Someone recently pointed out that the following prints out the number 10, not 11 as expected: int i = 10; i = i++; System.out.println("i: " + i); my "guess" as to what is happening: 1. i (on the RHS) is evaluated (it is 10). 2. i (the variable) is incremented (becomes 11). 3. The assignment (due to the equals sign) occurs, using the evaluated value from step 1, not the variable. But if that is the case, then why does the post increment occur before the assignment? Thanks for any insight! Tony (email@example.com)
i++ is occuring after the variable has been assigned to i. It's just the way java handles pre/post increment operations in an assignment statement. You are correct, to get the desired behavior, use the pre-increment. Bosun
Bosun (SCJP, SCWCD)
So much trouble in the world -- Bob Marley
Hi Tony, You are absolutely correct in the three steps you have written out! The post increment happens before the assignment because it has a higher priority then the assignment. The compiler can only follow the JVM specs. It can't try and figure out what the programmer actually wanted. Just to prove to yourself that the increment happens before the assignment try the following code:
The result will be 21 because the increment has the highest priority on the righthand side. The order will be 1. Save 10 into memory 2. Increment i to 11 3. Add saved value (10) to current value or i (11) 4. Print out result --> 10 + 11 = 21 Remember, the JVM compiler will always use the priority table and the assignment will (almost always) be performed last! Regards, Manfred.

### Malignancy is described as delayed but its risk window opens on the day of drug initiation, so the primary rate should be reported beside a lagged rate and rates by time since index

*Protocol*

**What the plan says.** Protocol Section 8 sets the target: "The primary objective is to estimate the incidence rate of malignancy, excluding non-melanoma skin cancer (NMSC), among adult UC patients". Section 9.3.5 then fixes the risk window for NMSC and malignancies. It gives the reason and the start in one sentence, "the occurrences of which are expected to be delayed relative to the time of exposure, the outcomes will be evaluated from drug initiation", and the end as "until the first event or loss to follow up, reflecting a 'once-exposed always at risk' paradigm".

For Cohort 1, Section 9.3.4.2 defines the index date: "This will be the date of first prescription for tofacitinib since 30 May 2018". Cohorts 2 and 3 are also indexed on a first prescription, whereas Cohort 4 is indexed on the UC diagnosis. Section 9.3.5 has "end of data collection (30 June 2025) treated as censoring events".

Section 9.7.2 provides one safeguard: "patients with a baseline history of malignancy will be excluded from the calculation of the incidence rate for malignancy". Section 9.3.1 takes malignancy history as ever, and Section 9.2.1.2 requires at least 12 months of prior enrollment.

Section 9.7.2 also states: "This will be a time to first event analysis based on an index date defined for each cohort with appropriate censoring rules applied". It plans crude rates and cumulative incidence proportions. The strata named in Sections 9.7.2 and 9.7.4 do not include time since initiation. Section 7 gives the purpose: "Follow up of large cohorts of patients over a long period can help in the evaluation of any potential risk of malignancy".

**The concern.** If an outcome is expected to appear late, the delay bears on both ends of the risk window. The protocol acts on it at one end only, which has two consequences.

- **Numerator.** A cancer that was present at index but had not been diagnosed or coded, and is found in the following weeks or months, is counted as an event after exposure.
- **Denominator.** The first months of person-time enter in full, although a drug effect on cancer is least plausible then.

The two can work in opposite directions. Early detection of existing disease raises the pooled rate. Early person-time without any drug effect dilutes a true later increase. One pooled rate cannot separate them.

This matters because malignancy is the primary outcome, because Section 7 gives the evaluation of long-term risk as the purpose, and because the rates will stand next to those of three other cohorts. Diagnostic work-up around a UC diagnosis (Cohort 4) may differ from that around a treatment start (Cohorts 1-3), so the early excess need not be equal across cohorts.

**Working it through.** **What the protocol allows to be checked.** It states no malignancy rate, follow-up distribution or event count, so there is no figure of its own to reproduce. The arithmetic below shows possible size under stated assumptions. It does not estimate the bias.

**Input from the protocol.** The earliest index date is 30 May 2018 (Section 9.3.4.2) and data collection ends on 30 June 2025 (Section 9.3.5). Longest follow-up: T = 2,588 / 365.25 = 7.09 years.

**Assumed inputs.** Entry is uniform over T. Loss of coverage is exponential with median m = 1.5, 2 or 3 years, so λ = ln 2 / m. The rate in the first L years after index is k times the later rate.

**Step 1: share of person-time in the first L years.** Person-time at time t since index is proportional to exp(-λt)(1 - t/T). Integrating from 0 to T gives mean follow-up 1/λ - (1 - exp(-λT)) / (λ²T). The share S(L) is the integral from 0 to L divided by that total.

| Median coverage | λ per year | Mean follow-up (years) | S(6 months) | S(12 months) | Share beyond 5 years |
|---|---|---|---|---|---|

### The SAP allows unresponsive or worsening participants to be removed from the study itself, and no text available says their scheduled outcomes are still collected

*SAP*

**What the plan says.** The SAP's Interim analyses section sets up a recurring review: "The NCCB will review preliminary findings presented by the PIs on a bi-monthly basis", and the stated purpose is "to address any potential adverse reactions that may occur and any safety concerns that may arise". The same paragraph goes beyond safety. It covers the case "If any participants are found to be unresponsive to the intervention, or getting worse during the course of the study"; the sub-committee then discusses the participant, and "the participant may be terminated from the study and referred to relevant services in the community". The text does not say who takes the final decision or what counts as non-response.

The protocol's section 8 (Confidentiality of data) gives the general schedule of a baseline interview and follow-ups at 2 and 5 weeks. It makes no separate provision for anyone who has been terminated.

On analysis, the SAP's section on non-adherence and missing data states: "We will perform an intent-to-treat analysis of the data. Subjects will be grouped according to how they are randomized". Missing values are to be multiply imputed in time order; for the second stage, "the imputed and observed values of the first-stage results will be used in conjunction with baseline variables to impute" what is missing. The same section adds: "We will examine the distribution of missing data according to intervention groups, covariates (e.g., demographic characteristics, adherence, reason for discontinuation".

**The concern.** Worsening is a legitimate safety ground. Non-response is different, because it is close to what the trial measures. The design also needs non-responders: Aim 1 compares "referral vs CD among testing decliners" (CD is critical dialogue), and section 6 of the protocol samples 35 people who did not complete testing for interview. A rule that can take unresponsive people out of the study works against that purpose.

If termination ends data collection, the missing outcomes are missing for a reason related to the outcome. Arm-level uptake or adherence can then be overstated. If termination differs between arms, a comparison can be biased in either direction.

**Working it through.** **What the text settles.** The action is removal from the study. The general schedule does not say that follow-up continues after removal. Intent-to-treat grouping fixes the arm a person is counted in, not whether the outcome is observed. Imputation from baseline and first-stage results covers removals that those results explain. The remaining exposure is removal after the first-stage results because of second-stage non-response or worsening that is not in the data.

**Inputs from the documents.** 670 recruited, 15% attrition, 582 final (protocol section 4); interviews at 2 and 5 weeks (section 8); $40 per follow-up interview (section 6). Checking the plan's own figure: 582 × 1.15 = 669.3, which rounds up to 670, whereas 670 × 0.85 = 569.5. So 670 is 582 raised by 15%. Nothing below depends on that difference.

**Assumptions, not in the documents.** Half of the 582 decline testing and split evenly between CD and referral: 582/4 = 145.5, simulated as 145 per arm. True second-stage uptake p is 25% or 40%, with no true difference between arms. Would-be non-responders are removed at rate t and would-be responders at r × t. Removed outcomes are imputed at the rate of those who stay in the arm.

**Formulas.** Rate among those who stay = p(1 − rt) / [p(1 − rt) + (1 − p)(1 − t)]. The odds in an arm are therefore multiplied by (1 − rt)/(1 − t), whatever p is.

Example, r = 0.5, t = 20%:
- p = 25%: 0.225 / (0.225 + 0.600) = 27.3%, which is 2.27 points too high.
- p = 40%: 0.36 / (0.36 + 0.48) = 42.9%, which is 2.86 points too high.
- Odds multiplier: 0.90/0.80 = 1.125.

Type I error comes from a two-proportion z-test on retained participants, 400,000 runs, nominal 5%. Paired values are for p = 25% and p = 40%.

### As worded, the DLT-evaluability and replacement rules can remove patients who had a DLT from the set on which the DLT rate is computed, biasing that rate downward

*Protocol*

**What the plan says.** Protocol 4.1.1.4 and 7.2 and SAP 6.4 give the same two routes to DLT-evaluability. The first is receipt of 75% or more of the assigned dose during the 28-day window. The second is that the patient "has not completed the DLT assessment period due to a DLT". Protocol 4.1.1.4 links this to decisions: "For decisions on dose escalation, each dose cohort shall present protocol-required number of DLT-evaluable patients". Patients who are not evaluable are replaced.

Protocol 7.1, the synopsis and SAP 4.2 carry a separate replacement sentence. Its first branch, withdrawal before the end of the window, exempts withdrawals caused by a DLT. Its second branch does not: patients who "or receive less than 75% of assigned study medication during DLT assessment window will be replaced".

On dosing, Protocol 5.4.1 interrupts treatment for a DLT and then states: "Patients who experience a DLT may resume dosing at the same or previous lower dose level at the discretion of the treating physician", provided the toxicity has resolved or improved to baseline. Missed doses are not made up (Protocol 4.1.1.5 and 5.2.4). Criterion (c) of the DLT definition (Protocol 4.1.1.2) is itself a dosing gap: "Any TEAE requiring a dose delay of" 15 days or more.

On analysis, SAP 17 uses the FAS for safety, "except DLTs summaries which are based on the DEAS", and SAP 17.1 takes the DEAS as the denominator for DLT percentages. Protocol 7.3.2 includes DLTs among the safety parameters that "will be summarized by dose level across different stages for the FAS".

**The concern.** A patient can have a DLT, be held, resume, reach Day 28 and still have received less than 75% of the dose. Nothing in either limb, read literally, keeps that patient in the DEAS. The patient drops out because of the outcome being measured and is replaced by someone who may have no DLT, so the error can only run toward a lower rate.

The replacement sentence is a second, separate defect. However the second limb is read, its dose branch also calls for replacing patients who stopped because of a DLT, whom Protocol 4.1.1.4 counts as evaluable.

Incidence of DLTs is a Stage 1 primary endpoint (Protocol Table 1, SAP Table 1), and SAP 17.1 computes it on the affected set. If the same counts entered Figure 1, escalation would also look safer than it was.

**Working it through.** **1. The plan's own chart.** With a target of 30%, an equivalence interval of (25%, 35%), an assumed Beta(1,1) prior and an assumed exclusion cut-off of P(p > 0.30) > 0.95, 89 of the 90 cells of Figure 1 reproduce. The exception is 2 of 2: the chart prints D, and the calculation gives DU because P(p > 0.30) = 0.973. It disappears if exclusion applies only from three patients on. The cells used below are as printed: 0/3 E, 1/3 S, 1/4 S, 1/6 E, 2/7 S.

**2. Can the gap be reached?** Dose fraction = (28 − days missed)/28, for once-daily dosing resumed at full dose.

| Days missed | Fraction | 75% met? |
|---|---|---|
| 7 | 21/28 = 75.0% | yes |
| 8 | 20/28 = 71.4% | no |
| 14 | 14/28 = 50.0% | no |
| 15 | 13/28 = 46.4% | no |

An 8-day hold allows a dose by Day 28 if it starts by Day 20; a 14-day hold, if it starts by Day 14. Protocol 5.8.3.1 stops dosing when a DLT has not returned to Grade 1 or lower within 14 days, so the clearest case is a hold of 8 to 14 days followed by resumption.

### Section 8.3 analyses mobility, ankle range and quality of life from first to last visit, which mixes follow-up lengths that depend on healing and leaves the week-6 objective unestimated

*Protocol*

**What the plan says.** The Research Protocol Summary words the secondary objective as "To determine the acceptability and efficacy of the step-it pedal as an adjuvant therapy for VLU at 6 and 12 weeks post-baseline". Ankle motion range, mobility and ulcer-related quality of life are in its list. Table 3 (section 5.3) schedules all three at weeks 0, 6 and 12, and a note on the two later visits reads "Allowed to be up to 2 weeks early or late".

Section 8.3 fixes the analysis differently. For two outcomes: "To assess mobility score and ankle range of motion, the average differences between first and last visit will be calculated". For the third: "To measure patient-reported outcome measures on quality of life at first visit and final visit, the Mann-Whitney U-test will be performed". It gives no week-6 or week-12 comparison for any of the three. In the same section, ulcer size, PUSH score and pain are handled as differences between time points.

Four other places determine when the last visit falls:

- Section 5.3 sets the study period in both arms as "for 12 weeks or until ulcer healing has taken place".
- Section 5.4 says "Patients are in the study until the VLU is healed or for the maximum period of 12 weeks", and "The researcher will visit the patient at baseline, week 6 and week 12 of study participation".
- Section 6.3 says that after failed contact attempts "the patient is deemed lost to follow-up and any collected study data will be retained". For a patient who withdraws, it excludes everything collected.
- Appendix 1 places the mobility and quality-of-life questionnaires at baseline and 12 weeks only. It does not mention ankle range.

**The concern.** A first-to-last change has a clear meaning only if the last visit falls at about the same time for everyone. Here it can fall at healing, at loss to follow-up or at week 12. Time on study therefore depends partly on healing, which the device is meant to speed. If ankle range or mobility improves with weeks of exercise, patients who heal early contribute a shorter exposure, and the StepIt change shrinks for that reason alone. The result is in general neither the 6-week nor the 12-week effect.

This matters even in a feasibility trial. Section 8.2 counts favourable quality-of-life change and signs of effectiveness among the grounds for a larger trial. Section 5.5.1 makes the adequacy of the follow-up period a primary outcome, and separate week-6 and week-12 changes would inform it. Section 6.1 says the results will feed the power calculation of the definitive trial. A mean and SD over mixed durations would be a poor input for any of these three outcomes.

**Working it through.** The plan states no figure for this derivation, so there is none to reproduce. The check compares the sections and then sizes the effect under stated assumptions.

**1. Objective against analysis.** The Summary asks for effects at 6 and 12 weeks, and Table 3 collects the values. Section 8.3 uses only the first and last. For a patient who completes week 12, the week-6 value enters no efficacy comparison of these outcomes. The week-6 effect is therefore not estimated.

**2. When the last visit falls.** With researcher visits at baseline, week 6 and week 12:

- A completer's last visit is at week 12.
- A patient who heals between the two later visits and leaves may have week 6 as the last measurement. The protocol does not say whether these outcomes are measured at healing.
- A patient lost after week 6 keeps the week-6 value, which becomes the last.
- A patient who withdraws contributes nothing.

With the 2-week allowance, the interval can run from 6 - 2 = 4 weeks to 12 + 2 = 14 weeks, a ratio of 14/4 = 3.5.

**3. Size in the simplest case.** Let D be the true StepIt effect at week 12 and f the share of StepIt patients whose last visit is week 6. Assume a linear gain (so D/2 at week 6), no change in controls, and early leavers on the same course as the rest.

First, I admit to posting a completely different message about half an hour ago, and I've edited this one.. so apologies to anyone that read that old one and wanted to refer to it. But really, it was kinda muddled anyways.
Here is the only part of the old post that survived: I think this might be the answer (from RHE):
In Java, unlike many other languages, the apparent order of evaluation of operands in an expression is fixed. Specifically, the result of any statement will be as if all operands are evaluated left to right, even if the order of execution of the operations is something different, or if some optimization makes other changes to the reality.
So what this mostly says to me is... now matter what the precedence is, always perform atomic units of 'evaluation' from left to right. Also note, that in the first example given, there is only one 'operand', and I think that things are made more clear when there are two evaluations, and also when you compare the results of assigning to 'self' and assigning to 'not self'... It is helpful to also write down my thoughts as I go through one example. I've made it a code block so it keeps indenting.
[This message has been edited by Mike Curwen (edited April 17, 2001).]
Just a matter of precedence. ++ has higher precedence than =. java guarantees that every operand "appears to be fully evaluated " before any part of the operation is performed. the postfix increment assigns 11 to i, but delivers 10 as its value. this is tehn assigned to i. interestingly, this statemetn is not permitted in ansi C. ------------------ Fred Hosch Author of: An Introduction to Software Construction with Java
Fred Hosch<br />Author of:<br /><a href="http://www.amazon.com/exec/obidos/ASIN/0471354899/ref=ase_electricporkchop/107-7882751-0234939" target="_blank" rel="nofollow">An Introduction to Software Construction with Java</a>